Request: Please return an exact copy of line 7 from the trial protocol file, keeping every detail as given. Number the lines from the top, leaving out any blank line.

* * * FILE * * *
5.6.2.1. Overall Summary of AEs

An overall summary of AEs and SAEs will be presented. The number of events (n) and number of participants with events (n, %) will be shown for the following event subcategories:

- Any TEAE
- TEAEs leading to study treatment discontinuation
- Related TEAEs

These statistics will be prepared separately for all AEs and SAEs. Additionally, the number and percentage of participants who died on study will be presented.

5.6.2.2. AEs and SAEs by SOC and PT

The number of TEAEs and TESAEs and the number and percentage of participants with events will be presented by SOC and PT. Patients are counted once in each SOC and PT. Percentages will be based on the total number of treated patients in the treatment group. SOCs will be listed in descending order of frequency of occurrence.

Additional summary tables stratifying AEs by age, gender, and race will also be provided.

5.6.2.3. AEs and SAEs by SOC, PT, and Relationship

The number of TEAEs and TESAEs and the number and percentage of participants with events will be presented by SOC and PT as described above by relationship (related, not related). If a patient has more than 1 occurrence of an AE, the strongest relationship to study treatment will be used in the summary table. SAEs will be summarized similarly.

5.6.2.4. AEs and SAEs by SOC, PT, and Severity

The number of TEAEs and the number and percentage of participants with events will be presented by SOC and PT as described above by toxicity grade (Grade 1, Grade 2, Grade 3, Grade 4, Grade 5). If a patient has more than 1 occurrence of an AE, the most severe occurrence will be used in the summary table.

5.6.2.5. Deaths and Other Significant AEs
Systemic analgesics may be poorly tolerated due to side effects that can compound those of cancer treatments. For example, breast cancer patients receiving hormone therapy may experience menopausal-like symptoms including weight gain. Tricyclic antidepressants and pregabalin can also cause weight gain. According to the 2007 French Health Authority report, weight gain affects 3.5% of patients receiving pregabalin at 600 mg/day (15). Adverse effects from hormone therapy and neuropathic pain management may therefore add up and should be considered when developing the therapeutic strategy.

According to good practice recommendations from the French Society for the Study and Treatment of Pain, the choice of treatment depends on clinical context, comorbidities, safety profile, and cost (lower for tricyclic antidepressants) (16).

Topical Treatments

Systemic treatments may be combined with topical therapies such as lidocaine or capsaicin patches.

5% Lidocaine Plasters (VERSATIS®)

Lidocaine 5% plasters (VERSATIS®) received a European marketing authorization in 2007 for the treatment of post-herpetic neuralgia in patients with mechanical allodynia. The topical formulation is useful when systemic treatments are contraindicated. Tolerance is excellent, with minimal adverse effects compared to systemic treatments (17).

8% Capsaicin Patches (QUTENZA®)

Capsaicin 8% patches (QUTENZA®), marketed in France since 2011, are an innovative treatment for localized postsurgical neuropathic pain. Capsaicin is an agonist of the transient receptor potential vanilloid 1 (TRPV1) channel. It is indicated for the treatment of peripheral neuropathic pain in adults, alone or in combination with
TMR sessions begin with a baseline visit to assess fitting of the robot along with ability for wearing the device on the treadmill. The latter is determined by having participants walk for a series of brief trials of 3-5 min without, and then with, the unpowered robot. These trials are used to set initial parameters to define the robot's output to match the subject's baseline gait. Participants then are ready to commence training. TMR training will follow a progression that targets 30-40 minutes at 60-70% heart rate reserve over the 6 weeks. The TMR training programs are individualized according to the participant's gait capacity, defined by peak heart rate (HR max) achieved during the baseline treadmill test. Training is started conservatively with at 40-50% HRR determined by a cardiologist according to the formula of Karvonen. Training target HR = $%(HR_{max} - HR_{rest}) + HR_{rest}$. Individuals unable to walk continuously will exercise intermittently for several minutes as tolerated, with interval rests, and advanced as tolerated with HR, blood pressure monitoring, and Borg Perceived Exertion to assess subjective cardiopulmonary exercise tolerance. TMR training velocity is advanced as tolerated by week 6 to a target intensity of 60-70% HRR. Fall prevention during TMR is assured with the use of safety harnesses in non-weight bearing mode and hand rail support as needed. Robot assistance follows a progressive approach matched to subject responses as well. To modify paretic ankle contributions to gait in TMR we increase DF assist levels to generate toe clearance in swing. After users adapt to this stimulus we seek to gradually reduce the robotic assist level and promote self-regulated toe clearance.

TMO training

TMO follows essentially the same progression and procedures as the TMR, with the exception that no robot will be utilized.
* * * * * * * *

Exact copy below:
5.6.2.2. AEs and SAEs by SOC and PT